GPL v3 appears in draft form

The Free Software Foundation releases the first draft of a new version of the GNU General Public License

Matt Whipp
17 Jan 2006

The Free Software Foundation yesterday released the first draft of a new version of the GNU General Public License (GPL).

Version 3, when it finally emerges, will mark the first overhaul of the licence under which the GNU/Linux platform is distributed for more than 15 years.

The most notable aspects of this first draft include the high profile it gives to restrictive technologies such as Digital Rights Management, effectively outlawing the use of the licence for such software, or in conditions where the software is subject to such restrictions.

The draft also goes further on how it deals with patents. As before, software licensed under the GPL must offer free and unrestricted use of any patented technology it contains. However, there is now also a clause that ensures that where software is licensed under the GPL and also uses code licensed from patents either owned by the vendor or a third party, the vendor 'must act to shield downstream users against the possible patent infringement claims'.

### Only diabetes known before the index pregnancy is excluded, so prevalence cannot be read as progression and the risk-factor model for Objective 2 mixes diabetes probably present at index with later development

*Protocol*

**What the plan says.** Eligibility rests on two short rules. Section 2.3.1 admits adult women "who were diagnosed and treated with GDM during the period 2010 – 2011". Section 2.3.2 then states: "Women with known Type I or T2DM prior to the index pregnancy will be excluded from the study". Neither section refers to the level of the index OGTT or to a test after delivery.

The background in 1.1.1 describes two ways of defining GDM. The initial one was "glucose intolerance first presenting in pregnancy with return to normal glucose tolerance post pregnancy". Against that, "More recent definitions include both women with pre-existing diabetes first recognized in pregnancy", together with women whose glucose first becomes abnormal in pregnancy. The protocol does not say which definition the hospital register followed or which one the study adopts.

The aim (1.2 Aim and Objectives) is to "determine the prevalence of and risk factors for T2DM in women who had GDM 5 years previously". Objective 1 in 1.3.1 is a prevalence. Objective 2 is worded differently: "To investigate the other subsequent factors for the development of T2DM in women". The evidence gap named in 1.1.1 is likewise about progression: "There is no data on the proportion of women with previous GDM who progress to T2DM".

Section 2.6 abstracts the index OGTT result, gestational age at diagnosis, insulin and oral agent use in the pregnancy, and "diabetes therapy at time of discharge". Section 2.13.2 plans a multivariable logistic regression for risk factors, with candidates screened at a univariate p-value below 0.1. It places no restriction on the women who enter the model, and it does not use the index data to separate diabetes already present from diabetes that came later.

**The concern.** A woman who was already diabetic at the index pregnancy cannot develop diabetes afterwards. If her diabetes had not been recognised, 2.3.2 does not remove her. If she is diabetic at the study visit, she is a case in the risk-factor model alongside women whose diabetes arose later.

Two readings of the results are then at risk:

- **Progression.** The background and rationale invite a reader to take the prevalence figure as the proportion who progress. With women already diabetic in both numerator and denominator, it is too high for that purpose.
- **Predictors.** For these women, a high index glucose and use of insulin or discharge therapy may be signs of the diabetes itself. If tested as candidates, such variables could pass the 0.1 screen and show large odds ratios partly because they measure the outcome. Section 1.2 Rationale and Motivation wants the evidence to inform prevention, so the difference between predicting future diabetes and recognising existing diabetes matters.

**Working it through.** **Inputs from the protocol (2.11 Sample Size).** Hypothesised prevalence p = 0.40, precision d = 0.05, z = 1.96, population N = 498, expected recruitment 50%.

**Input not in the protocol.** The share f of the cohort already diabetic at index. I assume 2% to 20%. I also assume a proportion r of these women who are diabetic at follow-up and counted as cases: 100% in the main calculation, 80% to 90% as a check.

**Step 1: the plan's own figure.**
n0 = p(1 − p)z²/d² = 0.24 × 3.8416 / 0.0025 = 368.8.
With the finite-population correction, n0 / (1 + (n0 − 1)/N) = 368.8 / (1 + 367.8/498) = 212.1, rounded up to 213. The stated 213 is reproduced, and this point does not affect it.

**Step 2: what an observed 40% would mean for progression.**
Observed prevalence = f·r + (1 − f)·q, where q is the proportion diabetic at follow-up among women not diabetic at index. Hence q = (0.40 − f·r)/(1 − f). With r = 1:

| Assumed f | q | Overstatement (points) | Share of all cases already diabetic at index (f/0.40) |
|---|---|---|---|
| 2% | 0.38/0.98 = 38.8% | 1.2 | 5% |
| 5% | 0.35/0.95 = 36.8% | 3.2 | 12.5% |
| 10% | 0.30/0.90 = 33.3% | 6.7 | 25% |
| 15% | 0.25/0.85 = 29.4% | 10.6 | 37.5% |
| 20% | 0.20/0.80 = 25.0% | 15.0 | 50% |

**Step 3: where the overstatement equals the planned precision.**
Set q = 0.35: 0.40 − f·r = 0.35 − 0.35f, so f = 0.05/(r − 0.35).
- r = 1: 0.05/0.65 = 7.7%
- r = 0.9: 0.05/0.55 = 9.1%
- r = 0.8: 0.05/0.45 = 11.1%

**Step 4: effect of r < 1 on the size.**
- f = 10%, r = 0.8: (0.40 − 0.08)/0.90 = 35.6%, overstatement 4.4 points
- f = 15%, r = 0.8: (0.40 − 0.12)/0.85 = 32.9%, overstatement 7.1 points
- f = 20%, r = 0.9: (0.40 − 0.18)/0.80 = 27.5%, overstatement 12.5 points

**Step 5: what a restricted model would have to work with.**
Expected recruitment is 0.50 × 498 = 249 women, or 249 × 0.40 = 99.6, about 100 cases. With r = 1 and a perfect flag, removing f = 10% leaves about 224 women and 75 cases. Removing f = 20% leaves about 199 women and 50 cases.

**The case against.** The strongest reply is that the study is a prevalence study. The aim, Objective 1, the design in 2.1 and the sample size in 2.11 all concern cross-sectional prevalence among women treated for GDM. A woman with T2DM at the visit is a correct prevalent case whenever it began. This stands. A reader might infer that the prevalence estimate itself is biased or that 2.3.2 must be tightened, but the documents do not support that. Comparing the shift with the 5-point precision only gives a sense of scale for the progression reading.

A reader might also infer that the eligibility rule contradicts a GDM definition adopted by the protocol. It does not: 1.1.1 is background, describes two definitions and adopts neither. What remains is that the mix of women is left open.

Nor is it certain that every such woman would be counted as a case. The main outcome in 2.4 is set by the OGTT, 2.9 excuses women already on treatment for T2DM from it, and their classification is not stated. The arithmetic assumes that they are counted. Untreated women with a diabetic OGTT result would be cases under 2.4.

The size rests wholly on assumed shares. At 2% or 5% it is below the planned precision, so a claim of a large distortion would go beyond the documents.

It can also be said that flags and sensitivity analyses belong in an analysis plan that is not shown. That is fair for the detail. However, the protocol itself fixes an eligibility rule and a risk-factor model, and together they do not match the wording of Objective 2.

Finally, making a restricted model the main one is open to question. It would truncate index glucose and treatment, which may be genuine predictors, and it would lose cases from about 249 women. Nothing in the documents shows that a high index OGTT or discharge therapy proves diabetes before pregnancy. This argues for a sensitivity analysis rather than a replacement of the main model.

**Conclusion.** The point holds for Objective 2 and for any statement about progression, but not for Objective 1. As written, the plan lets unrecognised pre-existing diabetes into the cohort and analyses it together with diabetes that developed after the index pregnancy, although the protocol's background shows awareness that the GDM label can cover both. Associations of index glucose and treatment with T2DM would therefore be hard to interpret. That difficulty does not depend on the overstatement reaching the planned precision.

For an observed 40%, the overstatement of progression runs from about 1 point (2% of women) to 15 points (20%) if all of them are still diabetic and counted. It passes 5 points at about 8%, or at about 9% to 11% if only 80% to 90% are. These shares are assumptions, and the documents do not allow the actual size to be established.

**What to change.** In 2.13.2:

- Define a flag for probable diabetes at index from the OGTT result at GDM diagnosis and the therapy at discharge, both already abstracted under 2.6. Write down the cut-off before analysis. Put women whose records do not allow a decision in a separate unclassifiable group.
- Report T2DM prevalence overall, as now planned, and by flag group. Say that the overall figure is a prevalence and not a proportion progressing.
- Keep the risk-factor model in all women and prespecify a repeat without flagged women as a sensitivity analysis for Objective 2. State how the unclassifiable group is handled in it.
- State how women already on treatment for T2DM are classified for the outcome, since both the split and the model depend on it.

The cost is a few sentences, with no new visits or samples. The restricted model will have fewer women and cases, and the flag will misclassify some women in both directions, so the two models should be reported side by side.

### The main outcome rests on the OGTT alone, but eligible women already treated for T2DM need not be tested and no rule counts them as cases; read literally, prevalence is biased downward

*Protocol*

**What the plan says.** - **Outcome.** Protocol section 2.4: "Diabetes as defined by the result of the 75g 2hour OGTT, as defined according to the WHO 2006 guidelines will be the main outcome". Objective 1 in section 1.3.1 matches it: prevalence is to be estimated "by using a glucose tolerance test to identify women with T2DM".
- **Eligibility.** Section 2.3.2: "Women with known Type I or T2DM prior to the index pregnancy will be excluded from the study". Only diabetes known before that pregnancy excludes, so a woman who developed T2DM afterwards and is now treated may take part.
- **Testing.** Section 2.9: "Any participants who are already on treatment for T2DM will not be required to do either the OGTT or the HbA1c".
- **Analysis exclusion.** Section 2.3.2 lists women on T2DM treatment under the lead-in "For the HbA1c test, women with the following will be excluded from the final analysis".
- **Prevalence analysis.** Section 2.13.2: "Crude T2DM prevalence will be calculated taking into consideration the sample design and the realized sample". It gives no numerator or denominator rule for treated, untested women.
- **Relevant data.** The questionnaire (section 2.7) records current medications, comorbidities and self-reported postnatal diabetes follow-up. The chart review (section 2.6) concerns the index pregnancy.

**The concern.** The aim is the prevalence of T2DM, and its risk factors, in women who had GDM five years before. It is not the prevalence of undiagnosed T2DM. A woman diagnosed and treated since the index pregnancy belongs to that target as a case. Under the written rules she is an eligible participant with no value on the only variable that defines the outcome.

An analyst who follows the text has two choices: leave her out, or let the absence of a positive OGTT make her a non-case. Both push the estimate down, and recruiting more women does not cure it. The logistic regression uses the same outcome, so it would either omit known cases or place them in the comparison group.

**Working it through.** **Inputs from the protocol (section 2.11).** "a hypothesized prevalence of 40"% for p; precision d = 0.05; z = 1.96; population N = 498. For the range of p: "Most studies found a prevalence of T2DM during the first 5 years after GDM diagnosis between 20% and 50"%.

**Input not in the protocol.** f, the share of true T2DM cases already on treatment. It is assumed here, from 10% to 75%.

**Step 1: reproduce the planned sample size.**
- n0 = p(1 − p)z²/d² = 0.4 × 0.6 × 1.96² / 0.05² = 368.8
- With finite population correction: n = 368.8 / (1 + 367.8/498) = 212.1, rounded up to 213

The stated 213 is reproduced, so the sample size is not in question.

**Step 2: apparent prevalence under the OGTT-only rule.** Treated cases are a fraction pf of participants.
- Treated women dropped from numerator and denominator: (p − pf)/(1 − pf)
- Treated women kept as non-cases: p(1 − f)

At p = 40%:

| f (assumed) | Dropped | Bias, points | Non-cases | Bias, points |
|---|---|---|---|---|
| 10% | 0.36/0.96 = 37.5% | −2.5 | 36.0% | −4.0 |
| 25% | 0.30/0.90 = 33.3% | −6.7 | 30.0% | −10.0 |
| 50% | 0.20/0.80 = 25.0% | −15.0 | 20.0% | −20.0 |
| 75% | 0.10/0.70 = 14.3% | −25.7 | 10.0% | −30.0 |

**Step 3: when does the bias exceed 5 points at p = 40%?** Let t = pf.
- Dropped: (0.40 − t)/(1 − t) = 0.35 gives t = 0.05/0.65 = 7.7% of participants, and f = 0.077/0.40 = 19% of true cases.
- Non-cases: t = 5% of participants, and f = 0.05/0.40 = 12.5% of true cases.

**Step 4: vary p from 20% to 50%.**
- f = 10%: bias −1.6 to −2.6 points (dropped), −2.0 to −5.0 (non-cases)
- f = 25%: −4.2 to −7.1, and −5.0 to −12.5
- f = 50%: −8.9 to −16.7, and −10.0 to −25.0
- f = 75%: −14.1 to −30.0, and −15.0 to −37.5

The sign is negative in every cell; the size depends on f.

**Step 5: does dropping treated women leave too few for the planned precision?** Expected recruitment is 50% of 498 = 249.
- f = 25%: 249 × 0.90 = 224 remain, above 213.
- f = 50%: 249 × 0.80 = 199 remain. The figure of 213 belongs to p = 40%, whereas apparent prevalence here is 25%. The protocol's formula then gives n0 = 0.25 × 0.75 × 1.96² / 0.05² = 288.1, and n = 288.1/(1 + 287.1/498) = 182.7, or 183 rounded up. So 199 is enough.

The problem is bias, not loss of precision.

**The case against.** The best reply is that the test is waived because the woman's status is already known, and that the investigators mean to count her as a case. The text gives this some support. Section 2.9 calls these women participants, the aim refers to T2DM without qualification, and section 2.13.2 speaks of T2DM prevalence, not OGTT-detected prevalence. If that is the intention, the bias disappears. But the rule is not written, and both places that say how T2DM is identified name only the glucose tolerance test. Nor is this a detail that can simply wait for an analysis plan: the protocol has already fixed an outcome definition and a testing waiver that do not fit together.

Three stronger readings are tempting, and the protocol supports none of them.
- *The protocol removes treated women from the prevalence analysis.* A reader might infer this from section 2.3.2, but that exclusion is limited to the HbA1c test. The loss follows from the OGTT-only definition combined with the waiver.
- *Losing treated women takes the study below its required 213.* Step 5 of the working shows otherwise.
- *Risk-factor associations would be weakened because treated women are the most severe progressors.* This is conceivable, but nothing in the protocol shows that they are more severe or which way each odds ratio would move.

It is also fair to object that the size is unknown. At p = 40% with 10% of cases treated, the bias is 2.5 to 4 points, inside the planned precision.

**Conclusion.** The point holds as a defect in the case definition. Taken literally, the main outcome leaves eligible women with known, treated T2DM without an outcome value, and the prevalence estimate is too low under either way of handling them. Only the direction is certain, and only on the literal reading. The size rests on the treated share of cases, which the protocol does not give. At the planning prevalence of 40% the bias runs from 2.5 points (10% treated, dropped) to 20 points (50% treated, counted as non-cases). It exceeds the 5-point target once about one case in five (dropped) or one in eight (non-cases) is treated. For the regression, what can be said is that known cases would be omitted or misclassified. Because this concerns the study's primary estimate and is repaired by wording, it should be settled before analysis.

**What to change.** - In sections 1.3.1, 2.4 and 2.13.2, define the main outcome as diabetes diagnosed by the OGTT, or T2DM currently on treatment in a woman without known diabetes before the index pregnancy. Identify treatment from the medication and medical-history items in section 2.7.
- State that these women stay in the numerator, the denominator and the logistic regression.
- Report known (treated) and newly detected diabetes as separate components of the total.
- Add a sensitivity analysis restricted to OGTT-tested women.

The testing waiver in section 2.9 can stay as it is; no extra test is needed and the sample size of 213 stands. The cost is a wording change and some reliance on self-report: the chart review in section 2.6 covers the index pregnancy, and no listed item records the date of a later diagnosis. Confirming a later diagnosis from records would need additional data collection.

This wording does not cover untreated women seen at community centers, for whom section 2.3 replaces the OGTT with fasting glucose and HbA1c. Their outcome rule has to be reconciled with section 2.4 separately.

Additionally there are terms that appear to attempt to prevent the wholesale analysis of GPL software by lawyers looking for patent infringement. It allows 'unlimited permission to privately modify and run the Program, provided you do not bring suit for patent infringement against anyone for making, using or distributing their own works based on the Program'.

For the first time, a software maker wishing to license a program under the GPL can actually add new terms to the licence provided they do not interfere with any of the provisions already set out. The draft suggests this might include withdrawal of patent licences to users closely associated with pressing patent lawsuits, which is referred to in the document as 'patent retaliation'.

Other additional terms suggested might be to stipulate the use of copyright notices and trademarks, including within publicity materials.

The full draft can be seen on the Free Software Foundation website.

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